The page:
Orbital dynamics of a solar sail accelerated by thermal desorptio | 6964
Journal of Aeronautics & Aerospace Engineering

Journal of Aeronautics & Aerospace Engineering
Open Access

ISSN: 2168-9792


Orbital dynamics of a solar sail accelerated by thermal desorption of coatings

2nd International Conference and Exhibition on Satellite & Space Missions

July 21-23, 2016 Berlin, Germany

Elena Ancona and Roman Ya Kezerashvili

Polytechnic University of Turin, Italy
The City University of New York, USA

Scientific Tracks Abstracts: J Aeronaut Aerospace Eng

Abstract :

For extrasolar space exploration, it is convenient to take advantage of environmental effects, such as solar radiation heating, to accelerate a solar sail coated by materials that undergo thermal desorption at a particular temperature, reached at a particular heliocentric distance. This physical process of mass loss can provide additional thrust. We focus on the orbital dynamics of three scenarios that only differ in the way the sail approaches the Sun; in every case once the perihelion is reached, the sail coat undergoes desorption. When the process ends, the sail escapes the Solar System having the conventional acceleration of solar radiation pressure. We compare scenarios in which thermal desorption comes beside traditional propulsion systems, and they are the following: i. Hohmann transfer plus thermal desorption: The sail is carried as a payload to the perihelion with conventional chemical propulsion by a Hohmann transfer from Earth��?s orbit to an orbit very close to the Sun (almost at 0.1 AU) and then deployed there. ii. Elliptical transfer plus Slingshot plus thermal desorption: In this case the transfer occurs from Earth��?s orbit to Jupiter��?s orbit where a Jupiter��?s fly-by leads the sail close to the Sun, where it is deployed. iii. Two stage acceleration of the solar sail through thermal desorption: The sail has two coats of materials that undergo thermal desorption at different temperatures, so at different distances. The first desorption occurs at the Earth orbit and propels the sail toward the Sun, where the second takes place.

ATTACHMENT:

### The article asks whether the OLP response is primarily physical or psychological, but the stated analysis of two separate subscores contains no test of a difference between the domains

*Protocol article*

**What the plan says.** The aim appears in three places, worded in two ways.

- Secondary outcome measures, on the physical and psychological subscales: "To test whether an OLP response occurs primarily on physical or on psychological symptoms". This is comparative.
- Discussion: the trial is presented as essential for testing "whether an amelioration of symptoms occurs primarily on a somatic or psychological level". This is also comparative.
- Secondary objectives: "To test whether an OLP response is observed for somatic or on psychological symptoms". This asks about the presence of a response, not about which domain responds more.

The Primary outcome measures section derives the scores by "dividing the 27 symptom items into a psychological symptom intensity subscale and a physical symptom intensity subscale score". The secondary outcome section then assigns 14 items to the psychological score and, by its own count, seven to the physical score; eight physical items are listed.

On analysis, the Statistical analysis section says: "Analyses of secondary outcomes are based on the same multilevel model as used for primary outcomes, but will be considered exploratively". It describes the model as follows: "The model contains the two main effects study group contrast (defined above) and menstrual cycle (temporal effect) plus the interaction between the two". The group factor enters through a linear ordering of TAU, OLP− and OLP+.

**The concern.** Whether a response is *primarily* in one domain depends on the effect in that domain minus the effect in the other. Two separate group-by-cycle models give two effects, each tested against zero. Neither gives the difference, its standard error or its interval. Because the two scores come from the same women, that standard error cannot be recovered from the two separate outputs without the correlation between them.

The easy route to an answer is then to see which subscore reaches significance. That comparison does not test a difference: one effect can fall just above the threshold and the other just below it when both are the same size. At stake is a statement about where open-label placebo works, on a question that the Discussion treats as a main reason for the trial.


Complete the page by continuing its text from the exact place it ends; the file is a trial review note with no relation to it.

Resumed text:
Biography :

Elena Ancona is Master of Science in Aerospace Engineering, 2016 from the Polytechnic University of Turin, Italy.